06 March 2002

Ashcroft talks up Chems collaboration

Former Verve frontman Richard Ashcroft's collaboration with The Chemical Brothers on their upcoming single "The Test" is an entirely improvised vocal performance, the singer told JAM! Music.

During a break from work on his second solo album in London, Ashcroft revealed that "The Test," will be released in the coming month as the next single from The Chemical Brothers' new album, "Come With Us."

"My way of doing it was to listen to a track for a couple of weeks. And then I like to turn up and make it happen," Ashcroft said Wednesday.

"I had absolutely no idea what the words were going to be until I opened my mouth. I find that is a real big buzz."

Ashcroft said his fruitful collaboration with the psychedelic dance duo actually got off to a rocky start. His first encounter with the Chems -- Tom Rowlands and Ed Simons -- was early in their career, at an after-gig party in Sheffield, hosted by Oasis.

"We did attempt to throw the Chemicals off the platform. We had a friend who had a bag of mixed sort of eclectic things that we wanted to hear," Ashcroft chuckled at the memory.

But before his crew could give the Chems the bums-rush, Ashcroft was brought up short by the sound the duo was managing to generate.

"I was caught between a rock and a hard place, to get these guys off who we didn't know and to get our guy on, or leave them on and keep listening to this amazing music they were playing. That was the first meeting, and it was a bit surreal."

In the intervening years, a friend of Ashcroft's, Keith Wood, kept pestering him with the notion of teaming up with the Chemical Brothers. Over time, the singer warmed to the idea.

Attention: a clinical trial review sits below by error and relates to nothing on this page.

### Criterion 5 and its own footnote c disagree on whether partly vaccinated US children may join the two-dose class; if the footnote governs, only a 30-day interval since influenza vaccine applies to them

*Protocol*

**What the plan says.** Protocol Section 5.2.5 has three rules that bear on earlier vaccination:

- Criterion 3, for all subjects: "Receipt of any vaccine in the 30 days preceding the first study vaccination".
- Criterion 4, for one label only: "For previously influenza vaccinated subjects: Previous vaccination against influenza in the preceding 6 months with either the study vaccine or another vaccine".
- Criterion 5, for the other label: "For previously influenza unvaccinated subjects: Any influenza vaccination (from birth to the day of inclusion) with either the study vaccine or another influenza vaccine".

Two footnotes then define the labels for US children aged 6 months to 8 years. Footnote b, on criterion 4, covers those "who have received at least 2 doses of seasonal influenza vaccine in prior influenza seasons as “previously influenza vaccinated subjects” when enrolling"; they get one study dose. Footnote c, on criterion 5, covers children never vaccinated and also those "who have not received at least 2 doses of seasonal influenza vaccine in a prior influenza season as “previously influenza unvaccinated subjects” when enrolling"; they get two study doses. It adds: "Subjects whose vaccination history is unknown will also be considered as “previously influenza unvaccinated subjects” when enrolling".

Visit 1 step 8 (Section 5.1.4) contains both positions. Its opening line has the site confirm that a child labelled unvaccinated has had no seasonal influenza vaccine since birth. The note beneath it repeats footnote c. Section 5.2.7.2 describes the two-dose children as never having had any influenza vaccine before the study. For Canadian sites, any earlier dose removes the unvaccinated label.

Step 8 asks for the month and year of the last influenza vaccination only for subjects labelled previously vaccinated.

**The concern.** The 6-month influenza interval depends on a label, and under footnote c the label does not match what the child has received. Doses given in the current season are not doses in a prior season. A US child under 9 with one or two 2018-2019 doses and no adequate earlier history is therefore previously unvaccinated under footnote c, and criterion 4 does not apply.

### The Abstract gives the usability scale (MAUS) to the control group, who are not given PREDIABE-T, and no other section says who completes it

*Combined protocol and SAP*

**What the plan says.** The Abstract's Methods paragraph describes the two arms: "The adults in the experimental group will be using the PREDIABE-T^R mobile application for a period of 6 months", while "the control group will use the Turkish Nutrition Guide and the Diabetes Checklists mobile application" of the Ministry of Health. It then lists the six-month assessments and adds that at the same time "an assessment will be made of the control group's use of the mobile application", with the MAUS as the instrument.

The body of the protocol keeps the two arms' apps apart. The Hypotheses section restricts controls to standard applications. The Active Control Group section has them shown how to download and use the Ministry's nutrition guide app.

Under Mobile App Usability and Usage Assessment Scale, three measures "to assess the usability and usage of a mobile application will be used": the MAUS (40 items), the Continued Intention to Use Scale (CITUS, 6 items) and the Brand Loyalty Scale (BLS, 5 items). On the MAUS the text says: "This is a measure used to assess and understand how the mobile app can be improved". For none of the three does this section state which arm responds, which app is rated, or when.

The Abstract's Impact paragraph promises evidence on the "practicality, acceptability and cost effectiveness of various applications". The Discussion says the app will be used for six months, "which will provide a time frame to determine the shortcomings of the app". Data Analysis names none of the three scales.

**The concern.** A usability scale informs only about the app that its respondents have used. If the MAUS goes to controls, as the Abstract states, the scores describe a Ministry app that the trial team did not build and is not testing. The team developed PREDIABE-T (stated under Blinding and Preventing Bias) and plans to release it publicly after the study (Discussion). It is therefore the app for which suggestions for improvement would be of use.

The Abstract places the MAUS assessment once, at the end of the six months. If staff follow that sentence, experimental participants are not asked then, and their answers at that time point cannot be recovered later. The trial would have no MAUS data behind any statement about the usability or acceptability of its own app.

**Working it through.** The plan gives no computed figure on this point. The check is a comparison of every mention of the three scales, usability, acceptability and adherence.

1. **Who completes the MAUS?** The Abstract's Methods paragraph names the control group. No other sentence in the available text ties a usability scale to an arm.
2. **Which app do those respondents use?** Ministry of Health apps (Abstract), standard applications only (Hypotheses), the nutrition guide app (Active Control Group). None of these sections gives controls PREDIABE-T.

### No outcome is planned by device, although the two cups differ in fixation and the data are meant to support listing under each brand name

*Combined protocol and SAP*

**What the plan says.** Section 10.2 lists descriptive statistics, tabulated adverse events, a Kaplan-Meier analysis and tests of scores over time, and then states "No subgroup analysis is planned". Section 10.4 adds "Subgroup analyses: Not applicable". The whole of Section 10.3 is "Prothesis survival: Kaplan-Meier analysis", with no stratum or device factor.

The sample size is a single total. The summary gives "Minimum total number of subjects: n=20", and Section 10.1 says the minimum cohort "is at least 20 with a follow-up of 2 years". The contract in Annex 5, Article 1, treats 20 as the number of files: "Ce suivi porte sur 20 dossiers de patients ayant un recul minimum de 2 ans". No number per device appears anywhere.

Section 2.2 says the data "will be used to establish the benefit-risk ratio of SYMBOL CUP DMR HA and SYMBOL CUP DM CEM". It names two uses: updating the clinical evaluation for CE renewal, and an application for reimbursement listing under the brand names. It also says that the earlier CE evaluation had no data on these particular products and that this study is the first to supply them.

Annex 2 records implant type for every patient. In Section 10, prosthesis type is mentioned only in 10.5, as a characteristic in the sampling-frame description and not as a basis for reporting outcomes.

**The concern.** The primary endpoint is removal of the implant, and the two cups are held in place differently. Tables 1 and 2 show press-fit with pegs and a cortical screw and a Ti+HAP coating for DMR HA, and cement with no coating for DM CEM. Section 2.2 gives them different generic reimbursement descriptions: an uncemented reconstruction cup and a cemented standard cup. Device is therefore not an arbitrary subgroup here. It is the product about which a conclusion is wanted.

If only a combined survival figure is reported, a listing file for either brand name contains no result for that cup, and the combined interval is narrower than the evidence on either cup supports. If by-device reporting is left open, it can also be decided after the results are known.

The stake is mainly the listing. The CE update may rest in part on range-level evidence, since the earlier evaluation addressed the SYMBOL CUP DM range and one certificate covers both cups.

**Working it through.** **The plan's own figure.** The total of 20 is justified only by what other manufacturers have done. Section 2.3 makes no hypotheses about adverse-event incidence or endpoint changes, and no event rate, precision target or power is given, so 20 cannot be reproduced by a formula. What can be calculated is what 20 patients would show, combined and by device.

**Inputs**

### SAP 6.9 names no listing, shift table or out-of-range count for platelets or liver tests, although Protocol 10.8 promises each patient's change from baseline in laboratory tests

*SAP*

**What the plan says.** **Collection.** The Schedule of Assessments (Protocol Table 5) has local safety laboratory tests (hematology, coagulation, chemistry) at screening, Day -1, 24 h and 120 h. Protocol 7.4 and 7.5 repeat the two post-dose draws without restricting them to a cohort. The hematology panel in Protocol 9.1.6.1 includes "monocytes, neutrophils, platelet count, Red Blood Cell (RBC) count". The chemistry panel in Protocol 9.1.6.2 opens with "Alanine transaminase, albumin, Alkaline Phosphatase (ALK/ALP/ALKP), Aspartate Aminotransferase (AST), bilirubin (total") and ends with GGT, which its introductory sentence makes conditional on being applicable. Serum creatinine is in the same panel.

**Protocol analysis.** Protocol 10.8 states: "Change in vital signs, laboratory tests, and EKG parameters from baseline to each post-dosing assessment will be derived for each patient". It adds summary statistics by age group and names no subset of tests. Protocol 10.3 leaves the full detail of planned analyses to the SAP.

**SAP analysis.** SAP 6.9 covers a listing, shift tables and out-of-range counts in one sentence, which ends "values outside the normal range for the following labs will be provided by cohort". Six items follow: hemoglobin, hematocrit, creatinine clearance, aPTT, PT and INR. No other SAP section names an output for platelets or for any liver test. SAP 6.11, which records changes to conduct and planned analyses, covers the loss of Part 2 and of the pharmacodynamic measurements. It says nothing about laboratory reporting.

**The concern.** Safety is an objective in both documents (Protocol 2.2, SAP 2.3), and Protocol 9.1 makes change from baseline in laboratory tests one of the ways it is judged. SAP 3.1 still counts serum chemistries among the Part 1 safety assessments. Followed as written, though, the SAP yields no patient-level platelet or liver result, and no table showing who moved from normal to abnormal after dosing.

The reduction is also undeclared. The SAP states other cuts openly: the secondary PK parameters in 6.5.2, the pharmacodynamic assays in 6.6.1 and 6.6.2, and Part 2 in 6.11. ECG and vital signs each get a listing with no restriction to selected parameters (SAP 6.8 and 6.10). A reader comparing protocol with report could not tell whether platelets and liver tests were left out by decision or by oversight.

"So I got the word out, if they ever need me, I am there."

The track sent to Ashcroft was untitled, and sounded almost identical to the finished song, minus the vocals. Ashcroft opted to follow the same method of collaborating he had used with turntablist DJ Shadow on the song "Lonely Soul" (from the U.N.K.L.E. disc "Psyence Fiction"). He listened to the track for several weeks, without ever formalizing any lyrical ideas, then turned up and free-styled his vocal.

"With 'The Test,' I had no words written down and nothing in my head. But I had the whole arrangement of how the voices were going to work on the choruses. And there's a low-down voice that is difficult to pick up: 'I'm flying ...' It pulses on the chorus," he said.

"'The devil came by this morning, said he had something to show me...," he says, quoting his lyric.

"I went into this almost Scrooge-like vision, when he is visited by the ghost of Christmas past. But in a slightly more futuristic sense."

The song's conclusion -- the repeated phrase "Did I pass the test?" -- carries a double meaning, Ashcroft explained.

"Not only this character's story or my story through the last 10 years, it is me and the Chemical Brothers. It is me looking through the glass window at the Chemical Brothers: Did I pass the acid test?

"It is a big gig taking on singing on anyone's album. I wouldn't sing on anybody's album if I didn't respect them. But (improvising) turns the heat up even more. In some sadistic way, I like to turn it up extreme. When they press play and record, I have to be in that space. It's good. It is a good way of doing it."

Criticism of The Chemical Brothers' recent work is unreasonable, Ashcroft adds.

"There are a few negative things about them that are unfounded and totally ridiculous," he said.

"People analyze it or review it, but they have never stood in a club and experienced it. They have never felt the real, sheer physical nature of that music. The music they make needs to be judged on both levels. That is what the vocals and song structure brings to the Chemicals. Then it can exist on both levels. You can listen to it on a small pair of speakers, follow the story or the insanity, or you can follow the beat.

"I respect their bottom-end and bass and drums, and amazing twisted sounds they can create. So basically, that is what it is about. They know they are bringing that to the party, and I know I am bringing something that ... in a club or on a radio or at home, the vocal will put you in a space and really kind of unify the track."
  • Source: written by Paul Cantin, Senior Reporter, JAM!, Showbiz (link)